That will move out and modify temperatures for this weekend. We may even get closer to normal on Saturday with highs getting back into the low 40's, perhaps. The normal high for this date is about 44 degrees, so a couple degrees below normal will feel mild compared to what we have been going through. We cool a bit on Sunday and then we get into a messy storm situation for early next week. There will be multiple ripples of low pressure along a nationwide frontal system that will need to be watched. The cold air will be just to our north and if any one storm can tap into it, we could be talking of a snowstorm around these parts, but for now, I will play it conservative and say that it will stay mostly wet than white. Any snow would be confined to ski country, where they will take all they can get.
More on that complex early week weather situation tomorrow, even more likely this weekend, after discussing our possible light snow for Friday night. No need to post accumulation maps, but just keep it in the back of your mind if you have dinner plans Friday night and see a little festive snowfall, just to remind us that there are under 20 shopping days left.
Tuesday, December 04, 2007
NEWBURYPORT 4.5 650 AM 12/4 NWS COOP
LAWRENCE 4.0 651 AM 12/3
METHUEN 4.0 820 AM 12/3
SALISBURY 3.5 608 AM 12/3
TOPSFIELD 3.3 645 AM 12/3 SPOTTER
WEST PEABODY 2.8 732 AM 12/3 SPOTTER
IPSWICH 2.6 541 AM 12/3
SUNDERLAND 5.2 940 AM 12/4
EAST CHARLEMONT 3.5 1020 AM 12/3
GREENFIELD 3.0 700 AM 12/4 NWS COOP
TYNGSBOROUGH 4.8 806 AM 12/3 SPOTTER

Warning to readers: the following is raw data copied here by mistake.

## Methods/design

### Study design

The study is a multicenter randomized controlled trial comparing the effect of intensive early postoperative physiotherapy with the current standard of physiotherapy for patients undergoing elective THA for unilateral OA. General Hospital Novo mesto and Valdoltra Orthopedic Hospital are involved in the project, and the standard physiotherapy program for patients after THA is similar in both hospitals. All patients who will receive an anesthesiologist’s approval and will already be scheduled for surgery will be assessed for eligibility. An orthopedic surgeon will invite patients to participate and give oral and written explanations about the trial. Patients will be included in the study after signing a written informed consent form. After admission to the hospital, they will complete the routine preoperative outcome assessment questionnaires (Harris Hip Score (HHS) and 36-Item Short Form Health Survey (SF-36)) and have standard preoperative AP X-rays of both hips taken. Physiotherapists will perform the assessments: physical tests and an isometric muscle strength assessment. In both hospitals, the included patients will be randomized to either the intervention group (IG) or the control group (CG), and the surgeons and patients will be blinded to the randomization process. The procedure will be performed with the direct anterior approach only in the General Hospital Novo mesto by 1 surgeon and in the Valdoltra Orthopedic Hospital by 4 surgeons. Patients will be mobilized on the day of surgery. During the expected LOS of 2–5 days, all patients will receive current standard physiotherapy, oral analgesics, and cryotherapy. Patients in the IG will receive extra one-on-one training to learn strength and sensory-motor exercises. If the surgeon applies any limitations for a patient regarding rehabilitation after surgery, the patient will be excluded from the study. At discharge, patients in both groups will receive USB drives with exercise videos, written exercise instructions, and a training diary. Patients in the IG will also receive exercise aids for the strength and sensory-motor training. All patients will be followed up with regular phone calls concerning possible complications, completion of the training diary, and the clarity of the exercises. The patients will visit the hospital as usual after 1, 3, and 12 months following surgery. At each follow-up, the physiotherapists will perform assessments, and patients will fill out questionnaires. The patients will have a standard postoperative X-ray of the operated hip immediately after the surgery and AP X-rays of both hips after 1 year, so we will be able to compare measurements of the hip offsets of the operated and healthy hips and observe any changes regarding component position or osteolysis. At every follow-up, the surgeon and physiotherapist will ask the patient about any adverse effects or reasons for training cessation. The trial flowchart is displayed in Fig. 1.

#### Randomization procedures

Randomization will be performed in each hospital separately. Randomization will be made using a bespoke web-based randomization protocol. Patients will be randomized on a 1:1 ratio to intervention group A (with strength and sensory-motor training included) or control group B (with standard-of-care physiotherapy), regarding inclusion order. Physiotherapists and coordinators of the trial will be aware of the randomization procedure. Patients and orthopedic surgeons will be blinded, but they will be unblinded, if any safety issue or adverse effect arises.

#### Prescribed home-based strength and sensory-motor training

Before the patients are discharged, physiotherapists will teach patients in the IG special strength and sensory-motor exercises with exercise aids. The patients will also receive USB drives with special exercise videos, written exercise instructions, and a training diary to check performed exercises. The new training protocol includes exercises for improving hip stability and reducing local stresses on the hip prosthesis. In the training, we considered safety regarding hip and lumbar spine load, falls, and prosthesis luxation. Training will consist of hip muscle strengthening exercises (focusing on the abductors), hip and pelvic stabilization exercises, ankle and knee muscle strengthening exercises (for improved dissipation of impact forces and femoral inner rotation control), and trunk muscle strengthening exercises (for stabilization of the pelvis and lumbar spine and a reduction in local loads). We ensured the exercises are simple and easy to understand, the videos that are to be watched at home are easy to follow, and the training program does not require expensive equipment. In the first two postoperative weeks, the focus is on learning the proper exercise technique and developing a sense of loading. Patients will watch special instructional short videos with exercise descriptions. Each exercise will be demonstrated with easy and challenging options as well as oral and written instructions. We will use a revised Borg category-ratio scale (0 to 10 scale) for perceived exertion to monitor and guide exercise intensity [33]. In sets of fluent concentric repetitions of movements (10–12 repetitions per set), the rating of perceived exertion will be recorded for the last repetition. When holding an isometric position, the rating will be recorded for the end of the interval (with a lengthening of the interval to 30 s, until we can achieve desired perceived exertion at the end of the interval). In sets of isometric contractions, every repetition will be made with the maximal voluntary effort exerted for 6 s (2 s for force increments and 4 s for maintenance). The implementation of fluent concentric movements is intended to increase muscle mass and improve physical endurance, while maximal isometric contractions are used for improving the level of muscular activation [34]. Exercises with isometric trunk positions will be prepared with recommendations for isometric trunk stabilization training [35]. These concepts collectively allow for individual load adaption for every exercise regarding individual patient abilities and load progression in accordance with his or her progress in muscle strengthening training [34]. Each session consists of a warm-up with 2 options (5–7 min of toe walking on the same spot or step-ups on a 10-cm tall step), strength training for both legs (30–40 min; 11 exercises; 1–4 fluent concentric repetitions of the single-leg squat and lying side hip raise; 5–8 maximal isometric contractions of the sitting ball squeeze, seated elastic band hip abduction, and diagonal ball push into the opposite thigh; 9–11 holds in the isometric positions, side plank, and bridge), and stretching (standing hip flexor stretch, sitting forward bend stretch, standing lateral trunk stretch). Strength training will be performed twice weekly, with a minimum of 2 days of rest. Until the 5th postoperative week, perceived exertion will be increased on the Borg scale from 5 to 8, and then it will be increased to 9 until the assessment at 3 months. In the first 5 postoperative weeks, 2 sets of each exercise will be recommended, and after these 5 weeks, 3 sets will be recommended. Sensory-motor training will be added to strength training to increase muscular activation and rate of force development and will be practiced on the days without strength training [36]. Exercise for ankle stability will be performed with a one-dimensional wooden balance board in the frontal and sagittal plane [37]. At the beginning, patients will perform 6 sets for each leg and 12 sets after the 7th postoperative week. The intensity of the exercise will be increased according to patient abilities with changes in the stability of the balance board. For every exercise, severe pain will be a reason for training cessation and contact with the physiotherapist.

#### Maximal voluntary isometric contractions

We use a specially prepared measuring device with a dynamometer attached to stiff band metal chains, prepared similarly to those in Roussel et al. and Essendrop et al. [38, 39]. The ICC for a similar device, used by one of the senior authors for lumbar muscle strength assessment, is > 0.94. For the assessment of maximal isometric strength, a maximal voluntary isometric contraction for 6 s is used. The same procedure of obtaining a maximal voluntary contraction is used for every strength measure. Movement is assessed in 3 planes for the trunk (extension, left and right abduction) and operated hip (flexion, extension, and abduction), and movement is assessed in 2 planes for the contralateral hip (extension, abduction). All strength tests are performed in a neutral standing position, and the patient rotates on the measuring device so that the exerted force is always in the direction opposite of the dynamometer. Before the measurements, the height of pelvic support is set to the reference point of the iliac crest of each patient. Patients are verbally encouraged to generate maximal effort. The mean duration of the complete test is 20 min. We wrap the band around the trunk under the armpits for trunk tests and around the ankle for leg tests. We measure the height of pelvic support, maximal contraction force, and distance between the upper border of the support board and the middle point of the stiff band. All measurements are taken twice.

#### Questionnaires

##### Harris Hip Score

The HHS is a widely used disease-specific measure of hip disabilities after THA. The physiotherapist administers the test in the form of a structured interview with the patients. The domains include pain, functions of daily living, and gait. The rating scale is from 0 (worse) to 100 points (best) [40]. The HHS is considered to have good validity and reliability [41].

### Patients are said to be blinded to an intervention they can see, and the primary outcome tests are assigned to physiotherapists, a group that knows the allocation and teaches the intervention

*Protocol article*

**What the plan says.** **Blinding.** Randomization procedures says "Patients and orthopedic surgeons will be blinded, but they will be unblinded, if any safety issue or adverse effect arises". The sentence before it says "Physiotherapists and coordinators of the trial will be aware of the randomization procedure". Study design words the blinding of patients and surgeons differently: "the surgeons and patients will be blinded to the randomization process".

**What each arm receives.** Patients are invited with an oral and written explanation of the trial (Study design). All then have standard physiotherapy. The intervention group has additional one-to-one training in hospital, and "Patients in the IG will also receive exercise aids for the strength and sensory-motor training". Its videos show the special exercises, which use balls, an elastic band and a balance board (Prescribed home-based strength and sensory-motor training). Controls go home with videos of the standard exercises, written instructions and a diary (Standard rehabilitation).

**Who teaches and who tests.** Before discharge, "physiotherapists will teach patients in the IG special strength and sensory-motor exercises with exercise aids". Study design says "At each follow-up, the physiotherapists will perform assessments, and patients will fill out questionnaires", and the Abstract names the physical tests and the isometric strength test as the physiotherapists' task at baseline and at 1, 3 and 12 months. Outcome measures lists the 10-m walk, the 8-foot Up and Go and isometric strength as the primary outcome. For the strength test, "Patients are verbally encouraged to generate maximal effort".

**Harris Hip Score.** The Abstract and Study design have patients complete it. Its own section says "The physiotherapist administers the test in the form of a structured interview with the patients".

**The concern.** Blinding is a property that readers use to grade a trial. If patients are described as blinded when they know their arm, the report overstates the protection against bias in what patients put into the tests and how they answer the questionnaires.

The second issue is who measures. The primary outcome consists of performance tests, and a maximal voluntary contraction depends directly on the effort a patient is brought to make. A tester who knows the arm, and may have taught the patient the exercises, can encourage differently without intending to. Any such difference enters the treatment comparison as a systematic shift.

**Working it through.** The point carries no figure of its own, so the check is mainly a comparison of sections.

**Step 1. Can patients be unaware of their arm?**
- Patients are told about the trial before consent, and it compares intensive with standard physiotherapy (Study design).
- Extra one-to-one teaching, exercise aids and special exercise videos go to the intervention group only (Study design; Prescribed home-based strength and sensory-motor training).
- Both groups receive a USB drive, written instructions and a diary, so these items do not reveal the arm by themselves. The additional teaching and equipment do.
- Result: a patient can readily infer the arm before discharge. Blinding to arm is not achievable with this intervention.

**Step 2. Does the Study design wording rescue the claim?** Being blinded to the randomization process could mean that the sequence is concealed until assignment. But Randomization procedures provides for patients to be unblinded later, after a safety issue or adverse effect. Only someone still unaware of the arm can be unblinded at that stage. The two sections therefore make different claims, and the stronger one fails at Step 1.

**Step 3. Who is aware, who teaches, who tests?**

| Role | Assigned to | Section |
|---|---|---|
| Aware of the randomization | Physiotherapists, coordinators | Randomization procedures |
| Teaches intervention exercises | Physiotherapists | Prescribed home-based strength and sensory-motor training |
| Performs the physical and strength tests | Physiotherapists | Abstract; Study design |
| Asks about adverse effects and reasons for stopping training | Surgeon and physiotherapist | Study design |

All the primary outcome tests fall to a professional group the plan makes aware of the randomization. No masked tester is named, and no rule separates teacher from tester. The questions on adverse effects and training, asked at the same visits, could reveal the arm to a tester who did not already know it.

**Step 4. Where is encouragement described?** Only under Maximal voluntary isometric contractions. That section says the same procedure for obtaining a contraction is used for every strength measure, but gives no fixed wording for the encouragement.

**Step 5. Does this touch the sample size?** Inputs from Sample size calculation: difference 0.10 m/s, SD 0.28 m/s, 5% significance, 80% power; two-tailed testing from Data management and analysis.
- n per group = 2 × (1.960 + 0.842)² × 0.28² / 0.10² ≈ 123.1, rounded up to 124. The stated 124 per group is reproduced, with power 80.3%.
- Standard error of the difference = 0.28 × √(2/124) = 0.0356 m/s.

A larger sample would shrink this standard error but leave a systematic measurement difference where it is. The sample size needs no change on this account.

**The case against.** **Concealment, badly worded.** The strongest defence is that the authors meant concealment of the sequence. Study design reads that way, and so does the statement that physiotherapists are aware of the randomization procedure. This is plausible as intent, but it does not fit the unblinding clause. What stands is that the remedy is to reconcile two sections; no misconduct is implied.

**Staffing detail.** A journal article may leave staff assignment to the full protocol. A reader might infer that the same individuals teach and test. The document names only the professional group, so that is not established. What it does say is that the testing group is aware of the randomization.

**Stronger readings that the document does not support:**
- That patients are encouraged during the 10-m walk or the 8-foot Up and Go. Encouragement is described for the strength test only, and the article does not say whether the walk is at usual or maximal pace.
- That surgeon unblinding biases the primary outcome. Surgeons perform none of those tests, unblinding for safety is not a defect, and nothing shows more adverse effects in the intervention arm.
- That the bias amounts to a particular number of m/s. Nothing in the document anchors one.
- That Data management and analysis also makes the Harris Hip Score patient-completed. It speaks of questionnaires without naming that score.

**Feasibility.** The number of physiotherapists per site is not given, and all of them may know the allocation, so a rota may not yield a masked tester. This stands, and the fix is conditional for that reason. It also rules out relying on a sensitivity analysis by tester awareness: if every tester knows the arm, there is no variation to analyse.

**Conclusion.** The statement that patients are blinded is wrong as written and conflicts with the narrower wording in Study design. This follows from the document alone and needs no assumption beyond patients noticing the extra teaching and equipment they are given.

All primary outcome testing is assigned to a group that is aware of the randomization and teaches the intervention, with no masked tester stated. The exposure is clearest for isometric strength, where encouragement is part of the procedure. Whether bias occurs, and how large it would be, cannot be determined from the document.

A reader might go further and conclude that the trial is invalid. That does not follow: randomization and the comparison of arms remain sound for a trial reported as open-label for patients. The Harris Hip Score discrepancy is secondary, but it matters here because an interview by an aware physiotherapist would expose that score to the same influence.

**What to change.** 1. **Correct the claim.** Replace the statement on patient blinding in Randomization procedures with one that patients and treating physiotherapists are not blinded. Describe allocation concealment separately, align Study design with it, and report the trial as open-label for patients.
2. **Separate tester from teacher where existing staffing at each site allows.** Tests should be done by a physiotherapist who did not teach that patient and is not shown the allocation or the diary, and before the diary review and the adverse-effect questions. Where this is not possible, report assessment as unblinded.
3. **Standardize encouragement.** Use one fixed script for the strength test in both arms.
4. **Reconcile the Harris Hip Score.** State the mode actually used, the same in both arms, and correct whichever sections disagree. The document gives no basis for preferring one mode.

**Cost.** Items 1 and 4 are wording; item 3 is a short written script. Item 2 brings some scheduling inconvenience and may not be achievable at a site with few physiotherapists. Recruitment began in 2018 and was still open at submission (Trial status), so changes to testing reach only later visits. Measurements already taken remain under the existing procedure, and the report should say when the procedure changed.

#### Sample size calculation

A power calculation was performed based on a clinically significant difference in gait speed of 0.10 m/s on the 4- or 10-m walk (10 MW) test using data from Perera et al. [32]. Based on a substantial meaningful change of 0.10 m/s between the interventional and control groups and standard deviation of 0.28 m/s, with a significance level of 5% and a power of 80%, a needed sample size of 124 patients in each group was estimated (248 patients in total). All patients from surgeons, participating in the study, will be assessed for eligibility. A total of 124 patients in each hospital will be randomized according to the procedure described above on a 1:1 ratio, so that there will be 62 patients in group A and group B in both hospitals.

PEPPERELL 4.7 734 PM 12/3 SPOTTER
DRACUT 4.3 154 AM 12/4 SPOTTER
WINCHESTER 3.8 1003 AM 12/3
LOWELL 3.6 720 AM 12/3 NWS COOP
WOBURN 3.5 820 AM 12/3 SPOTTER
NORTH WILMINGTON 3.3 415 AM 12/3
EAST PEPPERELL 3.1 627 AM 12/3
READING 3.0 904 AM 12/3 HAM RADIO
TOWNSEND 3.0 604 AM 12/3
AYER 2.5 653 AM 12/3 SPOTTER
WALTHAM 2.5 725 AM 12/3 SPOTTER
EAST BOSTON 1.3 1100 AM 12/3 LOGAN AIRPORT
BIRCH HILL DAM 3.0 705 AM 12/4 NWS COOP
ASHBURNHAM 2.5 355 AM 12/3
Sunday, December 02, 2007
Cape Cod sees some snow showers tonight and will see a dusting to rain, all will wash away.
The pink area includes Hartford, Providence, and immediate Boston. Here we will see a longer period of snowfall, changing over around daybreak. Before that 1-3" may fall and before the flip to rain we will see a period of sleet or freezing rain.
The light blue area includes Worcester, Bedford, to Lowell and Lawrence. Here the snow will last longer, before a switch to sleet or freezing rain. Plain rain will not even likely make it to this area. 3-6" is likely here.
Northern New England gets the bonanza with this storm. Southern New Hampshire gets a solid 6-12 inches, while the ski resorts get a solid 12-18"+ of fluffy white gold. There will no doubt be packed powder conditions up there all this week.
Next chance of snow comes Thursday.
Saturday, December 01, 2007